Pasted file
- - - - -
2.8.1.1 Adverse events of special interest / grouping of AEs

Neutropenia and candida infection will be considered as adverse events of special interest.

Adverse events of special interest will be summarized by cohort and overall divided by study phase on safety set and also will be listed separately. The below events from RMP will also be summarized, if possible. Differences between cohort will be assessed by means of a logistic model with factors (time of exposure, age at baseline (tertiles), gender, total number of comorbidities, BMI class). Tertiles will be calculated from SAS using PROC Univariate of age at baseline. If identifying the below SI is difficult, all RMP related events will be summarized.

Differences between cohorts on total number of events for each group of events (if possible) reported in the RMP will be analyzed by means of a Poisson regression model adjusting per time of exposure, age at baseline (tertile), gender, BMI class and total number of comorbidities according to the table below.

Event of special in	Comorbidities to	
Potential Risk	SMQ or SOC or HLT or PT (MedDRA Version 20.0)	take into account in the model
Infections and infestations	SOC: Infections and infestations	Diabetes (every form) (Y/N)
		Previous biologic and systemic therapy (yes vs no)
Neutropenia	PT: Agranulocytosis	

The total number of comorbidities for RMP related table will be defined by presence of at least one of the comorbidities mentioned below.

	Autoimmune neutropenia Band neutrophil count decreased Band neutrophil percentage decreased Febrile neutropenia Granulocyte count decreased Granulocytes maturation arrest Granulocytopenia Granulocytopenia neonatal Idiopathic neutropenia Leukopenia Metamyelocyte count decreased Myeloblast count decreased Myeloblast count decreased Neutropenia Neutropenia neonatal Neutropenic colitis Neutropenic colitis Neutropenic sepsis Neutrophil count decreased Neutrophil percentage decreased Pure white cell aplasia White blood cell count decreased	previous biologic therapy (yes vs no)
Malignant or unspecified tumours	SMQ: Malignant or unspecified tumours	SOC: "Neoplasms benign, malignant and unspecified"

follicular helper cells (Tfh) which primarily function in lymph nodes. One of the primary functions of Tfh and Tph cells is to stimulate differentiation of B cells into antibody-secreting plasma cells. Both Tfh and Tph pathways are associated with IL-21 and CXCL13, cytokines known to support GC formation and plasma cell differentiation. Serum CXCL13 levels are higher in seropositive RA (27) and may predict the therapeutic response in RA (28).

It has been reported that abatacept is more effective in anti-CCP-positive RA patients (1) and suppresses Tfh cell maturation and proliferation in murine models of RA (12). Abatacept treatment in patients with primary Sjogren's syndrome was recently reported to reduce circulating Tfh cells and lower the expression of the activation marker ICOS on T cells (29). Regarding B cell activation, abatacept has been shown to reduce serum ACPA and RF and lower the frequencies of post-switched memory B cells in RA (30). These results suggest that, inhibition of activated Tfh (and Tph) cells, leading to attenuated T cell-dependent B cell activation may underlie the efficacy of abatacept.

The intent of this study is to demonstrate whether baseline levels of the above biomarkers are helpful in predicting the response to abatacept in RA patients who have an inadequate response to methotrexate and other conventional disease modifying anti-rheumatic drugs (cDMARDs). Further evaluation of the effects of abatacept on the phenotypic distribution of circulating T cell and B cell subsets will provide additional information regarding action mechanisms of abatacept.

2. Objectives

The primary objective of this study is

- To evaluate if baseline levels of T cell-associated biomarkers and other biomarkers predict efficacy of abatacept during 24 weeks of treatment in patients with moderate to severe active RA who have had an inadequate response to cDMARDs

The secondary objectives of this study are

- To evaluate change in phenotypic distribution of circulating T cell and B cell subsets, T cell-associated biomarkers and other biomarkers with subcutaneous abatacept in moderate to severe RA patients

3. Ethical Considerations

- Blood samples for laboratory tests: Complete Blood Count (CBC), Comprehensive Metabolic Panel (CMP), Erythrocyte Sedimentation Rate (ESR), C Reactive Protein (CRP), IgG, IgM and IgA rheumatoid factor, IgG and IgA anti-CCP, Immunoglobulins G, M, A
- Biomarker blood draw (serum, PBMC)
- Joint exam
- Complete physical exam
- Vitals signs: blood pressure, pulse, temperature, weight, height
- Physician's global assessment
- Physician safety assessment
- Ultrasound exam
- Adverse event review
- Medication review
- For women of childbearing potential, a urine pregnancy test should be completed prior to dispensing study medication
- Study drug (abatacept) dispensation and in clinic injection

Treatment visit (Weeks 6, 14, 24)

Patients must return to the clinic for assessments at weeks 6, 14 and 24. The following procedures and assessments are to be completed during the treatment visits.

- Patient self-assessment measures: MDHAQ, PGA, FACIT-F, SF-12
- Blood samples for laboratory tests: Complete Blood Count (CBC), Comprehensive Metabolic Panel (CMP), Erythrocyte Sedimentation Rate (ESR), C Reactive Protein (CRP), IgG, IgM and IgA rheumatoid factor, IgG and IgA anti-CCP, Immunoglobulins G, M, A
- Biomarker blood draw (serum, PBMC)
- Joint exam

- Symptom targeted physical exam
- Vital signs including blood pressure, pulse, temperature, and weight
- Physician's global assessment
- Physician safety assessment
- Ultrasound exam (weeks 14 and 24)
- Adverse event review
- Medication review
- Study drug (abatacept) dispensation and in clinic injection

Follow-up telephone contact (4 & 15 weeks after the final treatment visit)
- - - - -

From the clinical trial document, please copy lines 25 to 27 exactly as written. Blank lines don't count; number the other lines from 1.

- Complete physical exam
- Vitals signs: blood pressure, pulse, temperature, weight, height
- Physician's global assessment